director of the kennedy library, nancy mccoy, director education, carol ferguson who provides all the technical support and amy mcdonald, our forum producer extraordinaire. i also wanted to -- [ applause ] i also wanted to recognize a young civil rights attorney who ventured down into the south during the kennedy administration as part of the justice department working for john doerr. judge gordon martin is here with us. [ applause ] lastly, moderator's prerogative, we took charlayne's book away from her. so based on the last comment from president clinton, he said there are new challenges in our world for civil rights and social progress, and that's
really what this last panel is about. i wanted to begin with ray suarez. president carter just invoked god by saying we're all children of the same god. and when president kennedy introduced his legislation, he said we faced a moral crisis as a country and people that was as old as the scriptures and as clear as the contusion. clearly martin luther king led the movement really steeped in religion. you've written a book of the holy vote, the politics of faith in america and write about the advent of the cultural wars and how religion is a polarizing feature of the current national politics and less successful to helping us create the blessed community. is it no longer wise to invoke moral values and religion to promote civil rights? >> you have to understand if you invoke religion, it doesn't get you the same portion of the audience that it once did. at a time in our past when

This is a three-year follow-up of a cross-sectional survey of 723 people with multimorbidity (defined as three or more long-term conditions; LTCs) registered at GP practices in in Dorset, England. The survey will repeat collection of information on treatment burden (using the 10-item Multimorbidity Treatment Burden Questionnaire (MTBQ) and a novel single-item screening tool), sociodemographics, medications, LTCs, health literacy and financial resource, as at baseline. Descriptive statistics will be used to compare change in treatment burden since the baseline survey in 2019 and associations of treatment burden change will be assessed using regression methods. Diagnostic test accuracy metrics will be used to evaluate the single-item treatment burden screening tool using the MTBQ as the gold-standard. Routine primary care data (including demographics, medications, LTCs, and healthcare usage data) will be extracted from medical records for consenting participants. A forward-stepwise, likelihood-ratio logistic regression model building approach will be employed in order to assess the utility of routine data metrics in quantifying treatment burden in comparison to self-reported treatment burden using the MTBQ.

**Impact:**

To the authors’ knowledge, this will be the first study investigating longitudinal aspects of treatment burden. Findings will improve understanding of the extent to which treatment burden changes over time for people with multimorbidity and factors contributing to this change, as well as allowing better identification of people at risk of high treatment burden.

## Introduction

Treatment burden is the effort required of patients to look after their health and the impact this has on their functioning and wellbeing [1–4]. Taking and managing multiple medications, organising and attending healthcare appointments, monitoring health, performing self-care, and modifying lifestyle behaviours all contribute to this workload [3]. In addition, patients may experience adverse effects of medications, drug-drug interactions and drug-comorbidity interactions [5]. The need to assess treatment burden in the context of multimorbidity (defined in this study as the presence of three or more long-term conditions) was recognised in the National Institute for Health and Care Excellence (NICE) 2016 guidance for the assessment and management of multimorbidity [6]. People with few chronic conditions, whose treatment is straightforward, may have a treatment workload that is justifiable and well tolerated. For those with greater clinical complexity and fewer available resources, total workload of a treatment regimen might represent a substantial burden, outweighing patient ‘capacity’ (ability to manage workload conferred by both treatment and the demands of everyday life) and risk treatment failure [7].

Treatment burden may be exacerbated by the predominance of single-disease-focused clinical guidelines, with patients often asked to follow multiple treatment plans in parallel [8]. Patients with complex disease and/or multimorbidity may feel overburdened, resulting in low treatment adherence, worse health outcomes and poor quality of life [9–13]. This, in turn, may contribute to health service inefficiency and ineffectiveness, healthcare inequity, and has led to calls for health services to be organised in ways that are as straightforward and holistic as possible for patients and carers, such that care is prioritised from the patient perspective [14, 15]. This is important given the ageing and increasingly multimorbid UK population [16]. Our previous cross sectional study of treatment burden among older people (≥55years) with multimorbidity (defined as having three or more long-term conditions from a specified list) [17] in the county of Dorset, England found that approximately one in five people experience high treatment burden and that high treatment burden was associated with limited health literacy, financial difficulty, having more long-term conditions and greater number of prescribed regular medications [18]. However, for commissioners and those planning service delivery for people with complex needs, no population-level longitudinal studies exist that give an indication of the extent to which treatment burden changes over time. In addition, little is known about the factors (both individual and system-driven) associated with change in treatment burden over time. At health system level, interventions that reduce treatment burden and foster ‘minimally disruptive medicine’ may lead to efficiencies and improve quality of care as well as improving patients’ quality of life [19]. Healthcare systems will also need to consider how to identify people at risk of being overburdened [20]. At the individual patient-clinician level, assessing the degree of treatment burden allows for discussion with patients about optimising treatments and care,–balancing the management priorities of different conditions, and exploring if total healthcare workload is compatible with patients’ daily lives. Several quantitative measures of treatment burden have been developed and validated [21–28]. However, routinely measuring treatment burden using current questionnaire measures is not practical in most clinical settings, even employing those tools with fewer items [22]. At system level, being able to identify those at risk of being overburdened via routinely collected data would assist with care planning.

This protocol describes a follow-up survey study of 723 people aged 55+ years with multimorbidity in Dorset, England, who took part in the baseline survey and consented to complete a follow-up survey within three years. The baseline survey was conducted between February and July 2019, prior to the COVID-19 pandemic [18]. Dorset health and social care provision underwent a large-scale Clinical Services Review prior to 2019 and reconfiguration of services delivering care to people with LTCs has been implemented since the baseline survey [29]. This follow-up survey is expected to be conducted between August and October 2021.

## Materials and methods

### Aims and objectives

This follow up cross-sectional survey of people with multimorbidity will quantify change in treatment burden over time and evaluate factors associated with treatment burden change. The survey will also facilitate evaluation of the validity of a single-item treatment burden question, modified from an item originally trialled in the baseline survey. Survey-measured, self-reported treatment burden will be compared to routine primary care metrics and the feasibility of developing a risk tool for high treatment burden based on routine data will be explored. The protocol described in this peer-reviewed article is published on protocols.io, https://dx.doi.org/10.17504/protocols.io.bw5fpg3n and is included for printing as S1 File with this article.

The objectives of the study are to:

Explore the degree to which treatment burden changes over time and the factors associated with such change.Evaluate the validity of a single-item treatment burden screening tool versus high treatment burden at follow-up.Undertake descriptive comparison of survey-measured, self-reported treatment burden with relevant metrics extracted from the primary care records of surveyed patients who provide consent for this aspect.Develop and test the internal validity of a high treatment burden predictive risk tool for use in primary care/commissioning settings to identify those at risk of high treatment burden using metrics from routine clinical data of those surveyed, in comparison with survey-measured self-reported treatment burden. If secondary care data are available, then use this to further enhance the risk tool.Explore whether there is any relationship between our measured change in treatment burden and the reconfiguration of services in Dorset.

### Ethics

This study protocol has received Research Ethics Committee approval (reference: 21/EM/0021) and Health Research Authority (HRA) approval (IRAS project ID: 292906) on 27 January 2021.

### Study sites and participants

almost everyone in the country was in some way either lightly affiliated or strongly affiliated with one of the abrahamic religions and almost everybody in the country was culturally educated in it, you pulled in almost everyone listening to you when you invoked a common religious heritage for this country. but the united states is so much more religiously diverse than it was earlier in our history. the largest single faith group or the largest -- the fastest growing faith group in the united states and one of the largest is no religious affiliation at all. it's roughly 16% to 18% of the population and growing faster than any religious group. we are no longer, as part of a common culture, educated and steeped in the language of religion in the way that we once